How to Write the Perfect Cover Letter
Skylar Wooden and Katie Butler
January 29, 2017
Does the thought of writing a cover letter exhaust you?
Your job search doesn’t have to be a grueling experience. Submitting a cover letter will put you ahead of the applicants who didn’t take the time to write one. But (there’s always a but) did it make you stand out from the others who DID submit cover letters? With the right tools and a little guidance, making your letter stand out can be a breeze.
Each cover letter you write is a unique conversation between you and the recruiter. No one likes to be in a boring conversation; for the same reasons, no one wants to read a boring cover letter—much less hire the person to have future conversations.
Psst! We’ve written a cover letter template if you need a place to start.
Here we have tips to writing the perfect cover letter that no recruiter can overlook:
Your introduction paragraph is arguably the most important part of your cover letter. This will determine if the employer will read on to know more about you. A few key steps will ensure the hiring manager doesn’t file your letter in the trash.
- Spell check the company name and the hiring manager’s name
- Mention where you found the job ad (their website, Indeed.com, an employee of the company, etc.)
- Introduce your next paragraphs
Above and Beyond the Resumé
You’ve covered the bare bones in the resumé—now it’s time to highlight the most important. On a resumé, you showcase your education, experience, and skills; however, in your cover letter, you have the opportunity to dig into what would make you an asset.
The recruiter can easily skim your resumé and see that you have a degree in biology. They cannot, however, see that you learned time management skills as head of your lab group. Think of the resumé as your term paper: covering all necessary points with the necessary amount of information. Now, think of your cover letter as your presentation: the necessary information with focus on the points you find most interesting.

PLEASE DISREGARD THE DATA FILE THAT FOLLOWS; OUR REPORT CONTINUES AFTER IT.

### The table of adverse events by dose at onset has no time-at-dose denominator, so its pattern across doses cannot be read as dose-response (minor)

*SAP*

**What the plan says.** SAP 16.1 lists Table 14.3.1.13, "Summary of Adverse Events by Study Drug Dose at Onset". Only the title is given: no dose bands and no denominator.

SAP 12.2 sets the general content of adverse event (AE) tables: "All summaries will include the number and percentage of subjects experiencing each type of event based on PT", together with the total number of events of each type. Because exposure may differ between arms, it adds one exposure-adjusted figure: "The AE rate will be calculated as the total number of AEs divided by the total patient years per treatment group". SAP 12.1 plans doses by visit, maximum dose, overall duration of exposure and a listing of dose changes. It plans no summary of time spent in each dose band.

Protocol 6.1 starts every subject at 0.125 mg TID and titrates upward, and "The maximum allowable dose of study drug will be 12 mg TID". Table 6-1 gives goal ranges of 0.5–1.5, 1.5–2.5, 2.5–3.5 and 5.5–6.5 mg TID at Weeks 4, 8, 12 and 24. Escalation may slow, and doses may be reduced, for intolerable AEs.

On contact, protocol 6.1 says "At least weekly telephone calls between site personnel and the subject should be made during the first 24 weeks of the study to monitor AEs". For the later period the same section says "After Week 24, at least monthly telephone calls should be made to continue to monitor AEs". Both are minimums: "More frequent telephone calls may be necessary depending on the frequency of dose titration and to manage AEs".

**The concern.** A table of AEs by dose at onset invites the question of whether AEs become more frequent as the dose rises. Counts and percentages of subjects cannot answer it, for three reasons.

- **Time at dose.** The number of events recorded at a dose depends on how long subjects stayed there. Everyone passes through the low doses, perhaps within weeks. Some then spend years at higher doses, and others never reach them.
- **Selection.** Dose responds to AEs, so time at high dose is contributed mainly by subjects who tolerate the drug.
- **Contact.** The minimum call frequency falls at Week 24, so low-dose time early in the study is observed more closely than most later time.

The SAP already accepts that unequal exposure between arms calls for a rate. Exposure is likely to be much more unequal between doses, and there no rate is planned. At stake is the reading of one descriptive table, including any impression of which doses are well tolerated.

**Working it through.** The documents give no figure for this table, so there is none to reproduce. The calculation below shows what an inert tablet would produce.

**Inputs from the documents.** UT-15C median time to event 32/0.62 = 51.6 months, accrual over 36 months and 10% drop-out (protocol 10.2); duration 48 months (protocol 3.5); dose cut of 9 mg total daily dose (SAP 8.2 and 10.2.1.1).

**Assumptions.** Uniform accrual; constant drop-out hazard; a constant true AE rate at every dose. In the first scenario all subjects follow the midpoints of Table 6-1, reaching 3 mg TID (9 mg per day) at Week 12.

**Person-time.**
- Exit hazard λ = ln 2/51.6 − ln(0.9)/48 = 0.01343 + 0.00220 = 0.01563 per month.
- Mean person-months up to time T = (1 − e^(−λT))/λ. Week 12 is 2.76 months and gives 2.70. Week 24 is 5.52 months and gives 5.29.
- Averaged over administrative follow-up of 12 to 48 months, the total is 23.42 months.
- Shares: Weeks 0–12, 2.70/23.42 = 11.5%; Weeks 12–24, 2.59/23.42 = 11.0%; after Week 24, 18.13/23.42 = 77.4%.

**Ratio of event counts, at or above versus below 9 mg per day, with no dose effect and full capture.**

The Importance of Keywords
Choose keywords in the job ad to illustrate that you fit the role.
If you were to see a job ad that lists requirements like these:
“Dedication to providing exceptional customer service. Exceptional team building capability. Excellent time management and organizational skills.”
Your cover letter should emphasize the words Customer Service, Team Building, and Organizational Skills.
Keep an Eye on Your “I”s
After you’ve written your letter, go back through it and circle or highlight your “I”s. How many times have you started a sentence with “I am…” or “ I have…” or “I believe…”?
While a cover letter is essentially all about you, you should focus more on what you can do for them. It is perfectly okay to say, “I attended XYZ University,” but don’t overuse it. For example, if you go back through your cover letter and see the sentence:
I have experience with…
Try replacing it with:
My experience in…has taught me…
Stay on track
Tangents can get you in trouble. Stay on topic and don’t lose focus of what you want to highlight. You have one page; use it to the fullest. This is a time to briefly mention:
My experience in the study abroad program will…
This is not the time to discuss, at length:
My experience in the study abroad program changed my life…
Cover letters are the most underestimated and misunderstood job materials. We hope we’ve uncovered some of the mystery for you, but if you need some help getting the bare bones and formatting, we’ve created a cover letter template for you.
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